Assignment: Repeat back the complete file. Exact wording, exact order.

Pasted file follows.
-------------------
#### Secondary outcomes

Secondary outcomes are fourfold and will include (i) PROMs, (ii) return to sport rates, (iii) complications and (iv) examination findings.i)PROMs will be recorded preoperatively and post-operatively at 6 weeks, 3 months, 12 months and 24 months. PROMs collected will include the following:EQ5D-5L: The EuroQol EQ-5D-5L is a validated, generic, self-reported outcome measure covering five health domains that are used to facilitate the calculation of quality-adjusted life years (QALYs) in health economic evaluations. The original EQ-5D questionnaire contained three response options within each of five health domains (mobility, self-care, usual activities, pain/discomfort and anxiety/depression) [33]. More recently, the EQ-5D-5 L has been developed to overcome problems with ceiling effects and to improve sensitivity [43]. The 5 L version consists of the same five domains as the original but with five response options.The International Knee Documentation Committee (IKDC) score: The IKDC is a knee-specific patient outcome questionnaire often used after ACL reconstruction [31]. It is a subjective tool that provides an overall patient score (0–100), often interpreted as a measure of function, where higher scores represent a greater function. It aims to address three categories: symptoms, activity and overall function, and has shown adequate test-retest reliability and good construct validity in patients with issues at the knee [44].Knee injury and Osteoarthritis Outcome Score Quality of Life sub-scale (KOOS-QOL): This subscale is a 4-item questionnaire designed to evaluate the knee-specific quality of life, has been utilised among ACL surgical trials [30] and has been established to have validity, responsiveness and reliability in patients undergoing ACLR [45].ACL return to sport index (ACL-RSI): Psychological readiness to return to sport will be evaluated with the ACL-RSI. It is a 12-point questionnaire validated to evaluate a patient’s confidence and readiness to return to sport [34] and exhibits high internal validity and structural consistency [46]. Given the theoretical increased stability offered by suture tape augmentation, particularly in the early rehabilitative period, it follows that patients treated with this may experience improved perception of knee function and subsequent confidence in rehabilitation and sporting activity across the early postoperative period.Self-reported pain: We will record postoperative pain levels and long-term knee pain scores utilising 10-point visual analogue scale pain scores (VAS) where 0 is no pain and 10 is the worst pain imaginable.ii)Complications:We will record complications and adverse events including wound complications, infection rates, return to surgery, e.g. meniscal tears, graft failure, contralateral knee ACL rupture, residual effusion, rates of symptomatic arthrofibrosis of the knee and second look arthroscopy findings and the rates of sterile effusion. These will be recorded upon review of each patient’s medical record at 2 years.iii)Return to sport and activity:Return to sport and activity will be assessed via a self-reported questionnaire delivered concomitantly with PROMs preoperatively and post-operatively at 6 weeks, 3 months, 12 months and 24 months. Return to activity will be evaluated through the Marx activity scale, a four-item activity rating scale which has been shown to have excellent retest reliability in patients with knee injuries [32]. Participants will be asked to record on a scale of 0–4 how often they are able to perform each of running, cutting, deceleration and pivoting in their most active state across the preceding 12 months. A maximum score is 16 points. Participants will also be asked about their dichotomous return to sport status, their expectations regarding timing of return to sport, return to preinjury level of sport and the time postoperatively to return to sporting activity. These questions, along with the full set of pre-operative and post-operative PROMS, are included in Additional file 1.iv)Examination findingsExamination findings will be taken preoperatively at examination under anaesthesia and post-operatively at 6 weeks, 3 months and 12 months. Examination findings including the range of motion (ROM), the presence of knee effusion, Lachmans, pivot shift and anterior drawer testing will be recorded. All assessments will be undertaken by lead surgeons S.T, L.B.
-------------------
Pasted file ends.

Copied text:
#### Secondary outcomes

Secondary outcomes are fourfold and will include (i) PROMs, (ii) return to sport rates, (iii) complications and (iv) examination findings.i)PROMs will be recorded preoperatively and post-operatively at 6 weeks, 3 months, 12 months and 24 months. PROMs collected will include the following:EQ5D-5L: The EuroQol EQ-5D-5L is a validated, generic, self-reported outcome measure covering five health domains that are used to facilitate the calculation of quality-adjusted life years (QALYs) in health economic evaluations. The original EQ-5D questionnaire contained three response options within each of five health domains (mobility, self-care, usual activities, pain/discomfort and anxiety/depression) [33]. More recently, the EQ-5D-5 L has been developed to overcome problems with ceiling effects and to improve sensitivity [43]. The 5 L version consists of the same five domains as the original but with five response options.The International Knee Documentation Committee (IKDC) score: The IKDC is a knee-specific patient outcome questionnaire often used after ACL reconstruction [31]. It is a subjective tool that provides an overall patient score (0–100), often interpreted as a measure of function, where higher scores represent a greater function. It aims to address three categories: symptoms, activity and overall function, and has shown adequate test-retest reliability and good construct validity in patients with issues at the knee [44].Knee injury and Osteoarthritis Outcome Score Quality of Life sub-scale (KOOS-QOL): This subscale is a 4-item questionnaire designed to evaluate the knee-specific quality of life, has been utilised among ACL surgical trials [30] and has been established to have validity, responsiveness and reliability in patients undergoing ACLR [45].ACL return to sport index (ACL-RSI): Psychological readiness to return to sport will be evaluated with the ACL-RSI. It is a 12-point questionnaire validated to evaluate a patient’s confidence and readiness to return to sport [34] and exhibits high internal validity and structural consistency [46]. Given the theoretical increased stability offered by suture tape augmentation, particularly in the early rehabilitative period, it follows that patients treated with this may experience improved perception of knee function and subsequent confidence in rehabilitation and sporting activity across the early postoperative period.Self-reported pain: We will record postoperative pain levels and long-term knee pain scores utilising 10-point visual analogue scale pain scores (VAS) where 0 is no pain and 10 is the worst pain imaginable.ii)Complications:We will record complications and adverse events including wound complications, infection rates, return to surgery, e.g. meniscal tears, graft failure, contralateral knee ACL rupture, residual effusion, rates of symptomatic arthrofibrosis of the knee and second look arthroscopy findings and the rates of sterile effusion. These will be recorded upon review of each patient’s medical record at 2 years.iii)Return to sport and activity:Return to sport and activity will be assessed via a self-reported questionnaire delivered concomitantly with PROMs preoperatively and post-operatively at 6 weeks, 3 months, 12 months and 24 months. Return to activity will be evaluated through the Marx activity scale, a four-item activity rating scale which has been shown to have excellent retest reliability in patients with knee injuries [32]. Participants will be asked to record on a scale of 0–4 how often they are able to perform each of running, cutting, deceleration and pivoting in their most active state across the preceding 12 months. A maximum score is 16 points. Participants will also be asked about their dichotomous return to sport status, their expectations regarding timing of return to sport, return to preinjury level of sport and the time postoperatively to return to sporting activity. These questions, along with the full set of pre-operative and post-operative PROMS, are included in Additional file 1.iv)Examination findingsExamination findings will be taken preoperatively at examination under anaesthesia and post-operatively at 6 weeks, 3 months and 12 months. Examination findings including the range of motion (ROM), the presence of knee effusion, Lachmans, pivot shift and anterior drawer testing will be recorded. All assessments will be undertaken by lead surgeons S.T, L.B.